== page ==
Mint-colored mountains sweep below, some terraced into waves of farmland, alternating green hues until the shock of white interrupts; ridgelines sharpen to a white point that is blinding. A solitary gompa (monastery) inhabits a flat expanse between peaks; the narrow road leading to and away from it a sullen brown, snaking through the valley and disappearing up the slopes.
At 1154am the landing gear rumbles into place, and I am curious about the affect of altitude at various elevations -- I make a mental note to study this phenomenon later--I've never had reason to explore it until now! My feelings are a mixmaster of happiness, contentment, curiosity, excitement, tiredness, and amazement. Amazement most especially when I observe that we are now flying parallel and below the mountain tops! Through? Between? I hope we stay between! I haven't flown through a mountain range before, but I can predict that the view on either side of the plane would make the perfect content of a pre-crash scene in a movie, yikes! The pilot doesn't disappoint, and we land surprisingly smooth three minutes later.
Dang, it is seriously cold!!! I stand and exit, noticing that I feel quite strange. My body feels dizzy and "off". The monk sitting a few rows ahead has left his sweet sandalwood scent to linger, I pass throught this invisible cloud in a daze, although my imagination leads me to believe it has form, and that I pass through a significant universal boundary -- a gate into the world of Kham. Moving along the jetway seems like a slow motion scene from that previous plane-crash movie I was not actually in: I am somewhat breathless and my heart is a staccato prelude to dizziness. I slow my gait, and as I approach, hope I won't tumble down the escalator! But making it to the toilet is a major feat. I discover that I have arrived just in time for a blizzard! Not only have I flown into one of the highest airports in the world, the single road leading south to Dartsendo (Ch. Kangding) leads upward to an even higher mountain pass, which is now the site of heavy snowfall. Little do I know, I will get to experience riding along these extremely hazardous, cliffside, blizzard-blown roads on three occasions during my short four-day holiday!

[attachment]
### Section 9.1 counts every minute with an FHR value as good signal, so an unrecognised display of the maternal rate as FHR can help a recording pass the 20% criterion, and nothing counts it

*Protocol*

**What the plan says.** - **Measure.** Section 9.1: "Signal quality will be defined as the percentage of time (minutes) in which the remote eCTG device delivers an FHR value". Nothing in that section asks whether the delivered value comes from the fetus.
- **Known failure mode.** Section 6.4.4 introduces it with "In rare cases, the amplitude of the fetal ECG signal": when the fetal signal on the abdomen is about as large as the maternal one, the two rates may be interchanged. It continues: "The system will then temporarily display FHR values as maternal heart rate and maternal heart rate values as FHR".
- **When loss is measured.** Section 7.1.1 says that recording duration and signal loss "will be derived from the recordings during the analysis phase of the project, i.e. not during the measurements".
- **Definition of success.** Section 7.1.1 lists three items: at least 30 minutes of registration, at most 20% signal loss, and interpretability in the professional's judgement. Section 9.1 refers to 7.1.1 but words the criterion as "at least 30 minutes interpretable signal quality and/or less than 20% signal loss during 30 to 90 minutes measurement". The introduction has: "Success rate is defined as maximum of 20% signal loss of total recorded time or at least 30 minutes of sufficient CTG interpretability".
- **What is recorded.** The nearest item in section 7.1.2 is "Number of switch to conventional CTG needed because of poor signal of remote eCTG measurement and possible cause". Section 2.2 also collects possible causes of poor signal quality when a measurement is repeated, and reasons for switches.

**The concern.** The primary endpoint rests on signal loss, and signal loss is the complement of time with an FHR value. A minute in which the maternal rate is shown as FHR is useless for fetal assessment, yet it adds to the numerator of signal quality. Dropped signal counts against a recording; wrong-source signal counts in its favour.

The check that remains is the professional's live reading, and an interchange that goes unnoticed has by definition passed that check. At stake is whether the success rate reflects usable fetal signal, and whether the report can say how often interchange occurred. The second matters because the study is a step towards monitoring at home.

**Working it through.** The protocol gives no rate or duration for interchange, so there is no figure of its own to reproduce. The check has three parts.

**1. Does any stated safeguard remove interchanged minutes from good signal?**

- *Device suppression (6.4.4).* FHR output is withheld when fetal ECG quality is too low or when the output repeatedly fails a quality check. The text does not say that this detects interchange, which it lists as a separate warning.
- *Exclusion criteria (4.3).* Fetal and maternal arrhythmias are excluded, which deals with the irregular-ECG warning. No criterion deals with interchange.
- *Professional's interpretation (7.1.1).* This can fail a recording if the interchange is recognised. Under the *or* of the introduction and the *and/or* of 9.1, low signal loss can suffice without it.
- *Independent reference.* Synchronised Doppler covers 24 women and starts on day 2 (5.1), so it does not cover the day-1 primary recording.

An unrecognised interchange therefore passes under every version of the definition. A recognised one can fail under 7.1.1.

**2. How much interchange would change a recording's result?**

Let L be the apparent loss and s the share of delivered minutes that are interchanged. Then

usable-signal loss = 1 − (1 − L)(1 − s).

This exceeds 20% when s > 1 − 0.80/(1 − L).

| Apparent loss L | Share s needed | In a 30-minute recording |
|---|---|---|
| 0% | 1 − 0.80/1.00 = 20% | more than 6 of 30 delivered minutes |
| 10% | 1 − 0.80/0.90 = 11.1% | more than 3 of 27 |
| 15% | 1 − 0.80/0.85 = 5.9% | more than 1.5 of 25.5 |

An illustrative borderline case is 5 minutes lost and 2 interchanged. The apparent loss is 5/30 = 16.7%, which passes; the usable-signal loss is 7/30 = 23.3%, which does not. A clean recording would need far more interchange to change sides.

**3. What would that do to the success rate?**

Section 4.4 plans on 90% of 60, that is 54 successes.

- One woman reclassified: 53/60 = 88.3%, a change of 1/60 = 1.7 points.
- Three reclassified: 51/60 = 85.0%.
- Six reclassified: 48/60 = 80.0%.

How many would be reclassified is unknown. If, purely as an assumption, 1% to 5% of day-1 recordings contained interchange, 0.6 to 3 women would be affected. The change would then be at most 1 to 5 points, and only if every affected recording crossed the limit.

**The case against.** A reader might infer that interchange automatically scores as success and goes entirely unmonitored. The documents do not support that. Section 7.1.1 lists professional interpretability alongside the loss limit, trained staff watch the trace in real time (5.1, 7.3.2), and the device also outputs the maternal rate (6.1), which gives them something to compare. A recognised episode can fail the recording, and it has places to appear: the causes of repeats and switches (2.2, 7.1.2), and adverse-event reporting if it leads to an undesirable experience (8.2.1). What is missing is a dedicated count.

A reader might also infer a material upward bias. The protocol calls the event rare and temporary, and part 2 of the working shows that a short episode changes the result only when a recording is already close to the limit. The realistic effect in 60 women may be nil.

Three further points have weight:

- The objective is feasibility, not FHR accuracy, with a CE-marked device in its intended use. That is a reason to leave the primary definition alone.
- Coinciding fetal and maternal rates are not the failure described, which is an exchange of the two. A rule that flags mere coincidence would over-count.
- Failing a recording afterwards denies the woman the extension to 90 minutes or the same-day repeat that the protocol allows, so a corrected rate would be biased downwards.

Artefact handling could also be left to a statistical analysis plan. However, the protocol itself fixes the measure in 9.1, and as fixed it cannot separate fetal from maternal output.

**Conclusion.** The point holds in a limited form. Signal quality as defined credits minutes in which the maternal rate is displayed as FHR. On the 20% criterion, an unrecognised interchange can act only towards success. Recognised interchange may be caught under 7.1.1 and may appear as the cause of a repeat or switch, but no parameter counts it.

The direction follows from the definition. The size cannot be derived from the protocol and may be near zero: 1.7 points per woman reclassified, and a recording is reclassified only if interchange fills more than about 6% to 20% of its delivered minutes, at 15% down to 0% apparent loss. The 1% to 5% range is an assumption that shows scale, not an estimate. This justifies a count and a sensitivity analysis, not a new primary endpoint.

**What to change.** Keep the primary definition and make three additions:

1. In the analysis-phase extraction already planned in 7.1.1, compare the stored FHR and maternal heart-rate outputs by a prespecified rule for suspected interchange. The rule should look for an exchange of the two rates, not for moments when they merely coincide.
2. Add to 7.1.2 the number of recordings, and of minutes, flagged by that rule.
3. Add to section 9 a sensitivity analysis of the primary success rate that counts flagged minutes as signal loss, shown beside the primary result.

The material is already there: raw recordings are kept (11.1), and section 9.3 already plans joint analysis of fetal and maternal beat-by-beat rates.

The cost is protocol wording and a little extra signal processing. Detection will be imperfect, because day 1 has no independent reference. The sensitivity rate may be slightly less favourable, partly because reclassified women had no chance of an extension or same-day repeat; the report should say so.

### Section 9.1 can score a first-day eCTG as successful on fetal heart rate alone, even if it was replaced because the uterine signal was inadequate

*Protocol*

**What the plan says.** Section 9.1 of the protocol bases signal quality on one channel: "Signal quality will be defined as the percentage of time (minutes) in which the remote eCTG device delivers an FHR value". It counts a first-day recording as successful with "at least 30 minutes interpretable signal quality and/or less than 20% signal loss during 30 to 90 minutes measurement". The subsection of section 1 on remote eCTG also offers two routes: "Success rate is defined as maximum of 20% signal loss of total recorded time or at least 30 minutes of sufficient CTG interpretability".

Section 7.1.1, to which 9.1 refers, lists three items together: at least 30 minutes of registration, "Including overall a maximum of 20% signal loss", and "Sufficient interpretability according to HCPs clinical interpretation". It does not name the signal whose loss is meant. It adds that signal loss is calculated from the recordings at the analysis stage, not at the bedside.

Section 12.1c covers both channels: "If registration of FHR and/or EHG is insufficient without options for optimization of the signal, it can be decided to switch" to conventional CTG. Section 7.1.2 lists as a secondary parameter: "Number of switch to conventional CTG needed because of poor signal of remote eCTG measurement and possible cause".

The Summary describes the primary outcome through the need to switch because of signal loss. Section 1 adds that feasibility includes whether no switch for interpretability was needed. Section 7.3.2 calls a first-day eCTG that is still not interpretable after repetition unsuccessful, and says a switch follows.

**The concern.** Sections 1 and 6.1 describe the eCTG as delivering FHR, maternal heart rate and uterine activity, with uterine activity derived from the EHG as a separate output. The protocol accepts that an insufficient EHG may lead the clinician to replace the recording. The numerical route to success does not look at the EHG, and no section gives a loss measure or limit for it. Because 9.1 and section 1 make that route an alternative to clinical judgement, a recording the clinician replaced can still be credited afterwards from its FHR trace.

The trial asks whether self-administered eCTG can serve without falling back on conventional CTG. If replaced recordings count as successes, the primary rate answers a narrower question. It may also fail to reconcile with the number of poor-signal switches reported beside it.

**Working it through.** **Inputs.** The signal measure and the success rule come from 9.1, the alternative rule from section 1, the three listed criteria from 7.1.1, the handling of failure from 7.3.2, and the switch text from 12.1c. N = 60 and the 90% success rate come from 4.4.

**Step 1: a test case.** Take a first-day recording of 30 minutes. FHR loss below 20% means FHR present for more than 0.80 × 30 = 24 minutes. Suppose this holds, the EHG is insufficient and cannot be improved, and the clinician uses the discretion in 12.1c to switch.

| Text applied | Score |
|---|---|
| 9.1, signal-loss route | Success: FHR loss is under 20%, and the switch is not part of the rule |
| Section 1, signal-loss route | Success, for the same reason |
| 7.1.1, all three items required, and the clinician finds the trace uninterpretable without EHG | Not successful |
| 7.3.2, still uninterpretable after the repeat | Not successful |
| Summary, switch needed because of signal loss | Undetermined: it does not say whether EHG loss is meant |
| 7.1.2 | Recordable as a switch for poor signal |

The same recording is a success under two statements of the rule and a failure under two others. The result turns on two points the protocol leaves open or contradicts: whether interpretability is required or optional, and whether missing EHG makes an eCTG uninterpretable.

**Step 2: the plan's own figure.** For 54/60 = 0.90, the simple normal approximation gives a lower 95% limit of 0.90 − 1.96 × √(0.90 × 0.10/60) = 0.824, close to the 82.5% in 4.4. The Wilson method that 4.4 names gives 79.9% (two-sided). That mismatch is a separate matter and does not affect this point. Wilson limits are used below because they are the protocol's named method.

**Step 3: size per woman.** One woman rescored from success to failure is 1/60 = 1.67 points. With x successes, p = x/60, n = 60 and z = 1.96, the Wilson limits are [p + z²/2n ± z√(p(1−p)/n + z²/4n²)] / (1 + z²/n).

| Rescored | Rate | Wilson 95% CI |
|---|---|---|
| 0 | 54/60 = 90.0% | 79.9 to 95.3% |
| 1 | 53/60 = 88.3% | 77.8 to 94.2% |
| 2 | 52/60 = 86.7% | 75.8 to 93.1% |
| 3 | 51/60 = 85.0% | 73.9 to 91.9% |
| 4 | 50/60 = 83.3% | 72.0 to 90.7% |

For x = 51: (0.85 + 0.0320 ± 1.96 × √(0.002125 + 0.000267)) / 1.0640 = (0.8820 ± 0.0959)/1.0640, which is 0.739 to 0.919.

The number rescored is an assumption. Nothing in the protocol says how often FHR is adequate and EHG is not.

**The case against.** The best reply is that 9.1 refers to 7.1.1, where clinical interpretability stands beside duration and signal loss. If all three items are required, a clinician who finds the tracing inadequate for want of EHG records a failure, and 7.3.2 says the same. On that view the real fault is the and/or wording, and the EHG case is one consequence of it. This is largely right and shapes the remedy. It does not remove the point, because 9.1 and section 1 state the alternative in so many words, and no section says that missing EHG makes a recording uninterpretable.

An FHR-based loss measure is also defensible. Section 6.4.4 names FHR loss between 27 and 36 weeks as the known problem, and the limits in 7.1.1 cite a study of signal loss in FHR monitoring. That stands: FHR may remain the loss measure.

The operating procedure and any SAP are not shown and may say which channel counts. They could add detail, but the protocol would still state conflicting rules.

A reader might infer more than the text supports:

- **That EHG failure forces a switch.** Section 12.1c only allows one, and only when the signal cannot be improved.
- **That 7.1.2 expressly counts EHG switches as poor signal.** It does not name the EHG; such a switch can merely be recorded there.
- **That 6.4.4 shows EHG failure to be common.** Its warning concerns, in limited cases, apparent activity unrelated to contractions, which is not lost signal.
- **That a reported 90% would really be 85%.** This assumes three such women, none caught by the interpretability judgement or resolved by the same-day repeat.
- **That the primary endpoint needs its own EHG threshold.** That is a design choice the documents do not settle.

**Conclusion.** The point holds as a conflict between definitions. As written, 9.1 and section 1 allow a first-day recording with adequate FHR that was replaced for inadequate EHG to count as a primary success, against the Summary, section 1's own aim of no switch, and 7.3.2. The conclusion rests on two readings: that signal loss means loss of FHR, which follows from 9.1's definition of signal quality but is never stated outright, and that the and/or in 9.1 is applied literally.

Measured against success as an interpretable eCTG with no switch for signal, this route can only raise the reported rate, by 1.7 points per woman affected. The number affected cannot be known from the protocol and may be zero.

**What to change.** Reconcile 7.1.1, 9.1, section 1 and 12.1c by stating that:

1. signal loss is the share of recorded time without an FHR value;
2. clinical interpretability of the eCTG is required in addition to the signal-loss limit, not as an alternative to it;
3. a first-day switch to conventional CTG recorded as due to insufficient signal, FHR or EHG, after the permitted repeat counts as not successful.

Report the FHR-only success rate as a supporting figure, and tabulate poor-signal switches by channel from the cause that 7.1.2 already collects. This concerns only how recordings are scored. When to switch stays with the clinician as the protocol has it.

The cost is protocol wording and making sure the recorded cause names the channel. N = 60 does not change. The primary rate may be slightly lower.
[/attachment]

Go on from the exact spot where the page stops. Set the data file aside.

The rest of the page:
The airport is a one room affair, expansive and yet small. Either there is no heat or it is powered down, for it is bracingly cold and the difference in temperature from outdoors and inside seems only that we are protected from biting and snapping mountain wind. A tiny luggage retrieval area is separated from the main reception area by a glass wall. The 15m walk across the main hall to the toilet makes me dizzy, breathless, and my vision is doubled or blurred; these are not alarming sensations, but odd and new. I sit in the vacant restaurant and enjoy my first bowl of Tibetan noodles with yak meat, awaiting the roads to clear.
unique sights only seen in Tibet!
The nice folks from my hotel pick me up at 140pm, after the roads are clear, in a small, black off-road truck. With my lack of Putonghua skill (Mandarin) and their small English vocabulary, we speak little, but enjoy the ride. We pass many rock cairns along the way. Although late April, it seems like mid-winter in this barren landscape of black rock, white snow, and slushy grey road. There is an overturned truck that has apparently slid onto its side. My stomach feels the same due to altitude and too many noodles. Twenty minutes down the road, traffic halts due to a yak traffic jam. I'm excited when we reach the hotel, a collection of quaint stone cottages built in a Tibetan-style, (later I will learn this assumption is incorrect: almost all new buildings in Tibetan areas --including rebuilt monasteries-- are a mix of Chinese-Tibetan; since China has violently colonized Tibet and force-fed Chinese culture to the Tibetans in their attempt to annihilate both its culture and its people is horrifically obvious).
Why I left this small roadside hamlet and my first hitchhiking experience in Kham... next post!